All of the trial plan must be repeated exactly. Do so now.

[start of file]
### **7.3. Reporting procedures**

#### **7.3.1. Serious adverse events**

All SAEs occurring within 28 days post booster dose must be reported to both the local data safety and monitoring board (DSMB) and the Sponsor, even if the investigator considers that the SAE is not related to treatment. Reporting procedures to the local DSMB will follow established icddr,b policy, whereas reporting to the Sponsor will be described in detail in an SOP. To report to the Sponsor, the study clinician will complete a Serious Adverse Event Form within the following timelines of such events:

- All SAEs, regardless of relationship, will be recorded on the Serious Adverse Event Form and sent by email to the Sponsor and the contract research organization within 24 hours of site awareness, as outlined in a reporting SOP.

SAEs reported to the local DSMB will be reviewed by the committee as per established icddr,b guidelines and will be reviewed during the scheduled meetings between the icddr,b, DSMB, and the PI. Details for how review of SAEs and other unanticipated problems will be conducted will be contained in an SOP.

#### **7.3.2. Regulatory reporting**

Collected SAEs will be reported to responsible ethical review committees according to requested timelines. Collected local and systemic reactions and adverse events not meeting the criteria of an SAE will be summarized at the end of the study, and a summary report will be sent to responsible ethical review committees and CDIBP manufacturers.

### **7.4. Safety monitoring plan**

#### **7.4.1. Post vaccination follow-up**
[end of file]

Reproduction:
### **7.3. Reporting procedures**

#### **7.3.1. Serious adverse events**

All SAEs occurring within 28 days post booster dose must be reported to both the local data safety and monitoring board (DSMB) and the Sponsor, even if the investigator considers that the SAE is not related to treatment. Reporting procedures to the local DSMB will follow established icddr,b policy, whereas reporting to the Sponsor will be described in detail in an SOP. To report to the Sponsor, the study clinician will complete a Serious Adverse Event Form within the following timelines of such events:

- All SAEs, regardless of relationship, will be recorded on the Serious Adverse Event Form and sent by email to the Sponsor and the contract research organization within 24 hours of site awareness, as outlined in a reporting SOP.

SAEs reported to the local DSMB will be reviewed by the committee as per established icddr,b guidelines and will be reviewed during the scheduled meetings between the icddr,b, DSMB, and the PI. Details for how review of SAEs and other unanticipated problems will be conducted will be contained in an SOP.

#### **7.3.2. Regulatory reporting**

Collected SAEs will be reported to responsible ethical review committees according to requested timelines. Collected local and systemic reactions and adverse events not meeting the criteria of an SAE will be summarized at the end of the study, and a summary report will be sent to responsible ethical review committees and CDIBP manufacturers.

### **7.4. Safety monitoring plan**

#### **7.4.1. Post vaccination follow-up**